Do give this album a chance. It is a gem to forever keep. Lalala...
Tuesday, June 14, 2005
The past two days Mrs. Blair has come under heavy criticism from some pretend prints such as The Daily Mail (ugh...) for her trip to Malaysia next month. Now I am not a Cherie Blair fan but I am on the fence on this one. Cherie Blair while isn't free from scandal, she does support the abolition of the death penalty and her human right record speaks for itself (apart from her support from the illegal invasion of Iraq).
But then again Malaysia needs a good kick in the arse to realise that the country is in essential a pariah nation in the eyes of the world. And if Cherie cancels the tour to humiliate the government then so be it. Because it is shit like this that makes me mad.
Now so far I have kept my nose out of the so called Sarong Girl debate. My opinion is this: The media probably had the right to keep tabs on bloggers, that is what people in the media do anyway. And the Malaysia blogging community had the right to defend her.
But so far all I saw were childish behaviours accusing someone of bad journalism. Is that the best one can do? I am a hardcode liberal and believe in female's right to show of their bodies or do whatever they want, but somehow in my humble opinion this whole issue was started because the blogger in question was an attention seeker (like that Hustler bloke).
Can Foo Fighters ever top The Colour and the Shape or their eponymous debut? They seem to be trying? The new album comes with two CDs worth of mostly new materials. CD One will be the rock album while the second CD will be the acoustic album. I have been listening to the album for two days now digesting the music. Here is my review.
In Your Honour begins with the title track, a gritty introduction with a screaming Dave Grohl. It was an intense track unlike anything I would expect from a first track especially one by Foo Fighters.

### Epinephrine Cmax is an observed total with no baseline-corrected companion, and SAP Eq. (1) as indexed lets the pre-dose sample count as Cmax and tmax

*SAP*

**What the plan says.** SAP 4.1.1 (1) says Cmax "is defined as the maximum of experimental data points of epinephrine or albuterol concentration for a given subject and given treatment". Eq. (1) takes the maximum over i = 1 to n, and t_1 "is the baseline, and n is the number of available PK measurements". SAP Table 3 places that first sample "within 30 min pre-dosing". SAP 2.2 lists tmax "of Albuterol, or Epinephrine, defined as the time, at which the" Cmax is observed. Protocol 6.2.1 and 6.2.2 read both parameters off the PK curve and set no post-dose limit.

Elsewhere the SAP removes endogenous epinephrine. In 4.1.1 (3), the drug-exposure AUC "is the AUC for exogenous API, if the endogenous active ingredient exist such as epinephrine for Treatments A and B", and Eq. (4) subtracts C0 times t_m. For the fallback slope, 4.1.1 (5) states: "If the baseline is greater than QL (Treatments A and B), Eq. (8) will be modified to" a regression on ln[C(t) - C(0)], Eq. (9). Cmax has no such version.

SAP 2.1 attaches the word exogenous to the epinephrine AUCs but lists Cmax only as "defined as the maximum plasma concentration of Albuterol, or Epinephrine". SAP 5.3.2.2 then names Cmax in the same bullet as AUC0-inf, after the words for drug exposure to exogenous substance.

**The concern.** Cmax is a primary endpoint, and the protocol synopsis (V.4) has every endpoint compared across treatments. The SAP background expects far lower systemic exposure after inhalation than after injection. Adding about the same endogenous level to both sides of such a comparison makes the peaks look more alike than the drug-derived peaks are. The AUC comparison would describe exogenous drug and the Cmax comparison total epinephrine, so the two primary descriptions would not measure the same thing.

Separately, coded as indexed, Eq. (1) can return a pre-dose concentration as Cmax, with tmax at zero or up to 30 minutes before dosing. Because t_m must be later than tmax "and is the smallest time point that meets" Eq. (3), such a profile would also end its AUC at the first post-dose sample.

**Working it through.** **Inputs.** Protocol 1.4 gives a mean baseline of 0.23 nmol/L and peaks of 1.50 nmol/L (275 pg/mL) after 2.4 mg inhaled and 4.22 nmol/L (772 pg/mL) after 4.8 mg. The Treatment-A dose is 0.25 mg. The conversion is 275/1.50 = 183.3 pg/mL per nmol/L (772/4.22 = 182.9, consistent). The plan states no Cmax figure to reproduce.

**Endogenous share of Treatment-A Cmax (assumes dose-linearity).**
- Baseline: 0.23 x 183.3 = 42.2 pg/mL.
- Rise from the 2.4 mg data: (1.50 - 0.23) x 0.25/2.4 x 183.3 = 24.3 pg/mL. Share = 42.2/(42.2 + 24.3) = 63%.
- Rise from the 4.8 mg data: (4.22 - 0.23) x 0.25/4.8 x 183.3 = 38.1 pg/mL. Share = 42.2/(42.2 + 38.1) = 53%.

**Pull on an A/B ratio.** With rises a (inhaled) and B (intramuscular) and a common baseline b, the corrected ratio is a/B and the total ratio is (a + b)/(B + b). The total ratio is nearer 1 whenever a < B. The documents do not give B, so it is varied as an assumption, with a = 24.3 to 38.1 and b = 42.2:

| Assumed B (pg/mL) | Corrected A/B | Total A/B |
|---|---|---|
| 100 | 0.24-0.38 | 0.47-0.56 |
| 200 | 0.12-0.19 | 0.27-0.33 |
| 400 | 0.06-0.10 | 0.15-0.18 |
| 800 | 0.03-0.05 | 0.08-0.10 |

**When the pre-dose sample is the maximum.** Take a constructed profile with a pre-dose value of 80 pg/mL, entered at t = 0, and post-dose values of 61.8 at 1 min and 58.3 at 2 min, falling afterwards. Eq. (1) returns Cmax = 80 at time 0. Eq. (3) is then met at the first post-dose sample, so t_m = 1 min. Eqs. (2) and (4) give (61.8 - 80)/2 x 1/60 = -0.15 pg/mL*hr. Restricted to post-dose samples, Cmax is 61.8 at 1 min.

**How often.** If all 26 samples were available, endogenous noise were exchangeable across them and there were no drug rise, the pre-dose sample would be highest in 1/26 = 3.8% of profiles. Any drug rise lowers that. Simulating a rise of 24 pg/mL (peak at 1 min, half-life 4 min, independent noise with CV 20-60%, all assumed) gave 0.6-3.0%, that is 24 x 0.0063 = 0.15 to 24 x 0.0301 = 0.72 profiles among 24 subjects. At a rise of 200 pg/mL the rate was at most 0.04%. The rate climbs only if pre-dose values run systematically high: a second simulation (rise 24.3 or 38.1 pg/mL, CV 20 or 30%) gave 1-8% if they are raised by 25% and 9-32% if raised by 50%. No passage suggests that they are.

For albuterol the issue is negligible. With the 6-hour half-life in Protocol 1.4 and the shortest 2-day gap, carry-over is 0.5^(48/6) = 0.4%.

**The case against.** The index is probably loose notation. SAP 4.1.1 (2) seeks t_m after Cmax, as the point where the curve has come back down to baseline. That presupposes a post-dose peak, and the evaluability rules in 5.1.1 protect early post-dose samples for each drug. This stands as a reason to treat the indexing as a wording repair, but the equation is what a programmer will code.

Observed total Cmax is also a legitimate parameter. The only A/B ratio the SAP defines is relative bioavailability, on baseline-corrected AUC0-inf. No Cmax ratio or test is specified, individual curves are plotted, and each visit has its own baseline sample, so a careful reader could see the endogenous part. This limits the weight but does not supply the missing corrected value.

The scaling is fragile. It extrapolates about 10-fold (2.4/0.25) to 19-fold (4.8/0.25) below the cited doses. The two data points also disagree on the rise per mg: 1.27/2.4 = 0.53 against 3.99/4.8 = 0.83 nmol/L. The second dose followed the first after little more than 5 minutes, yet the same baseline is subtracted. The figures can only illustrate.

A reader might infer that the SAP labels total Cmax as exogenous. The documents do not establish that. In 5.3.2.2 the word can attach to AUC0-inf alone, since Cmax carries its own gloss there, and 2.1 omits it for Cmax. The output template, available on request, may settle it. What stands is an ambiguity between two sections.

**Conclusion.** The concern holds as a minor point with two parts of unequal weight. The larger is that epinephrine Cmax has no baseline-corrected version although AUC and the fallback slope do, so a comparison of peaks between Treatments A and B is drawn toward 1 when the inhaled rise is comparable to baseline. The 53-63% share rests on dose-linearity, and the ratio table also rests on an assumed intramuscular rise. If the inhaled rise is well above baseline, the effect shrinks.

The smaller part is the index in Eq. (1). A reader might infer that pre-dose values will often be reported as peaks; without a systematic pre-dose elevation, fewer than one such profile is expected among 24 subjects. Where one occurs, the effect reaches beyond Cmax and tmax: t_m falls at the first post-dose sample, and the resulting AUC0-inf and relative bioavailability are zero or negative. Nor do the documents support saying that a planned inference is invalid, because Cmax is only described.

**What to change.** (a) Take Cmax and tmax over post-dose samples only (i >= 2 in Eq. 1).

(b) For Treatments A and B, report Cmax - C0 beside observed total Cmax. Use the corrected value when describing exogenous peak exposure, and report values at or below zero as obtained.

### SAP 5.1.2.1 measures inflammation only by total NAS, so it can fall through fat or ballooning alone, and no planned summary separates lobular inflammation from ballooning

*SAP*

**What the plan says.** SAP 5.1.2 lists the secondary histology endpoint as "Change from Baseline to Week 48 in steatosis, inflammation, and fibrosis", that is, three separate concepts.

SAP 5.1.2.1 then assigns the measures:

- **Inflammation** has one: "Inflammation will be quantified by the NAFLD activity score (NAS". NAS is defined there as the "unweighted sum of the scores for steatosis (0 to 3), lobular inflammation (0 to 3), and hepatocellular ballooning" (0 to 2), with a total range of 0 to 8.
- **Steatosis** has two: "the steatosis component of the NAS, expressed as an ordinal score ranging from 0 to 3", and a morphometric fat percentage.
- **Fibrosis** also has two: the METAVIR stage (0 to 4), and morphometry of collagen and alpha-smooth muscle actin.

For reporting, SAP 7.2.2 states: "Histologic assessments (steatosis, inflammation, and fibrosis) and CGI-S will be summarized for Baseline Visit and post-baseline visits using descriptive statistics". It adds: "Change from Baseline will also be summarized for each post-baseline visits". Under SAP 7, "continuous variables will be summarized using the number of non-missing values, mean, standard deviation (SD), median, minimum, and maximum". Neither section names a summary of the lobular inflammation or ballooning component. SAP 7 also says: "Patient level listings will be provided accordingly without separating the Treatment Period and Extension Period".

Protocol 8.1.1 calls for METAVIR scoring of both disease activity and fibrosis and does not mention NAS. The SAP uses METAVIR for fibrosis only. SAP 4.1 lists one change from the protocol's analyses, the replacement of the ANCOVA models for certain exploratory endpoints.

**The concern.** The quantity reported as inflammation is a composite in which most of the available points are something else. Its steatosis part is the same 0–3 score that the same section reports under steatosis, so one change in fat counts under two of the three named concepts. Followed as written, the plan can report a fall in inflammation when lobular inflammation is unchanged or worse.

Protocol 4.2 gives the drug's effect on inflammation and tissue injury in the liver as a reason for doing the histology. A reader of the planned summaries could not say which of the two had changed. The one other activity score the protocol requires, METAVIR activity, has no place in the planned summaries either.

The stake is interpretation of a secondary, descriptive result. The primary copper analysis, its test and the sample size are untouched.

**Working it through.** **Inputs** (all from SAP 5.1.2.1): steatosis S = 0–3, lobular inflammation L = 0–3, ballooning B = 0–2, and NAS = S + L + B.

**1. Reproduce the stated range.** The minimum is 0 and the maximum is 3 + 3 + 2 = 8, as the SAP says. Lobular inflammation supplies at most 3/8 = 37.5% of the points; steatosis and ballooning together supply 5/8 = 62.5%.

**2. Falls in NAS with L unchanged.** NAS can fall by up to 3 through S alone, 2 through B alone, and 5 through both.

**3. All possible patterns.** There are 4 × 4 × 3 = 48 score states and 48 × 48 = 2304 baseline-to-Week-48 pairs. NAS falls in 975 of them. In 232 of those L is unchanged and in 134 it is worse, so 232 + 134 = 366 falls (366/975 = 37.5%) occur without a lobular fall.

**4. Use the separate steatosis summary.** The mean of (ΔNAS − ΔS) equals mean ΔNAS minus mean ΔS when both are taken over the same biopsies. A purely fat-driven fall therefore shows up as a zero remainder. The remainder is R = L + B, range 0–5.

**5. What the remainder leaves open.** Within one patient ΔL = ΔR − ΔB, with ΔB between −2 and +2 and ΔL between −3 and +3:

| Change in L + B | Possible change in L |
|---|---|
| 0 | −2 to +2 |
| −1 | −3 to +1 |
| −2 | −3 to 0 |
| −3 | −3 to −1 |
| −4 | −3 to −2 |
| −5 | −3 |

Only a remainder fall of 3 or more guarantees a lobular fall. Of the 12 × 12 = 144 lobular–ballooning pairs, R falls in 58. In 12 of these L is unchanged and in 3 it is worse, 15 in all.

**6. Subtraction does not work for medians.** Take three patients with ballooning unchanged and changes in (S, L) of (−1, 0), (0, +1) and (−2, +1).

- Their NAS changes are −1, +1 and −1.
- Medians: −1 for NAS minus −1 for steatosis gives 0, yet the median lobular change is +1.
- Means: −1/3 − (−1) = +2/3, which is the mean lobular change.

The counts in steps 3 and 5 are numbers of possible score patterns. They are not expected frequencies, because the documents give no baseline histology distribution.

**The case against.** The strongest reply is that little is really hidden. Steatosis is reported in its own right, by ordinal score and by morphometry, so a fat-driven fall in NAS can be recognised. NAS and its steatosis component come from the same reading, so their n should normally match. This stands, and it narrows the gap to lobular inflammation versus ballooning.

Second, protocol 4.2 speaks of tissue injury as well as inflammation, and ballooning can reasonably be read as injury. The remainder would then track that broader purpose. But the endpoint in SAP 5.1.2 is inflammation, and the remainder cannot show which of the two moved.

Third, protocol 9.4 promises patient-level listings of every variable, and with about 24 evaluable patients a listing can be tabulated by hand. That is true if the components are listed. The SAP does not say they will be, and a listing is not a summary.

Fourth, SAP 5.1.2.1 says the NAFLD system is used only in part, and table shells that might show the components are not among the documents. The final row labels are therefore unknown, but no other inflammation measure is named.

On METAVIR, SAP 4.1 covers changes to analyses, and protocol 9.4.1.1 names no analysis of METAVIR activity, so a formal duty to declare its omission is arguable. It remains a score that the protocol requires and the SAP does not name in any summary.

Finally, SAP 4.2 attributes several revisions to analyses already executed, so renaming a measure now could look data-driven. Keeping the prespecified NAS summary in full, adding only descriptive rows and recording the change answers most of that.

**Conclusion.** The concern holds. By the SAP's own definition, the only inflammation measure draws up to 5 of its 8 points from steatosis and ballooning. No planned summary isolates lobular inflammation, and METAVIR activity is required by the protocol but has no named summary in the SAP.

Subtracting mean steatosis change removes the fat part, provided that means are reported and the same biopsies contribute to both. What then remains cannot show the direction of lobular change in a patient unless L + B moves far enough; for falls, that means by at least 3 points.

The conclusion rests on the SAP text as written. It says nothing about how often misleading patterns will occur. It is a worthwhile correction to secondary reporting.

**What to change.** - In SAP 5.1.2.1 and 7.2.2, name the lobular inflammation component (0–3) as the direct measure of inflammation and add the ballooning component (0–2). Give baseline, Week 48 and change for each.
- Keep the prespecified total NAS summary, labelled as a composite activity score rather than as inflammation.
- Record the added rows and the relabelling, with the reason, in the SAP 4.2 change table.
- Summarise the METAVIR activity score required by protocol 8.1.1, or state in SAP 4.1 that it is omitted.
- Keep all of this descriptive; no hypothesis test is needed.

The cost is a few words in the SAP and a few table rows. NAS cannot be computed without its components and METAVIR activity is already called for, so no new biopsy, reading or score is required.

Normal service resumes with No Way Back which style harks or the way back to their debut, a rock album full of beats and nice fast guitar. Maybe this should have been the intro? Best of You is definitely the Foo Fighter mainstream track. It is not hard, it was complex and it was great.
I won't go into details on the rest of what Disc One sounds like but it sounds but it kinda went downhill after DOA with numbers that seems to go no where. The production value is great, if not too much. They should have toned down a little bit and let the harsh music do the talking. It won't replace Foo Fighters or The Colours and the Shape as the defacto classic of the band but it is not too bad.
The second CD has a number of acoustic tracks. This shouln't come as a surprise. Dave Grohl's former band Nirvana has produced an acoustic filled album before. Try listening to Friend of a Friend (which was written when Dave was still at Nirvana) and you can hear the similarities.
I am not sure if Norah Jones is my cup of tea and I have to admit I wasn't pleased when I heard she will be dueting in a jazz number on Virginia Moon. It was interesting while it lasted. In fact the whole second disc was interesting but only so. I doubt it would reside on my permanent playlist and probably be consigned to my 'archive drawer' collecting dust.
The first CD is alright I guess. I shouldn't be complaining really, at least they priced the double album in a similar price range as a single disc album (three pence under a tenner). But alas this is no Foo Fighters classic, not even the first CD. It just didn't have the originality that they once were capable of.
Monday, June 13, 2005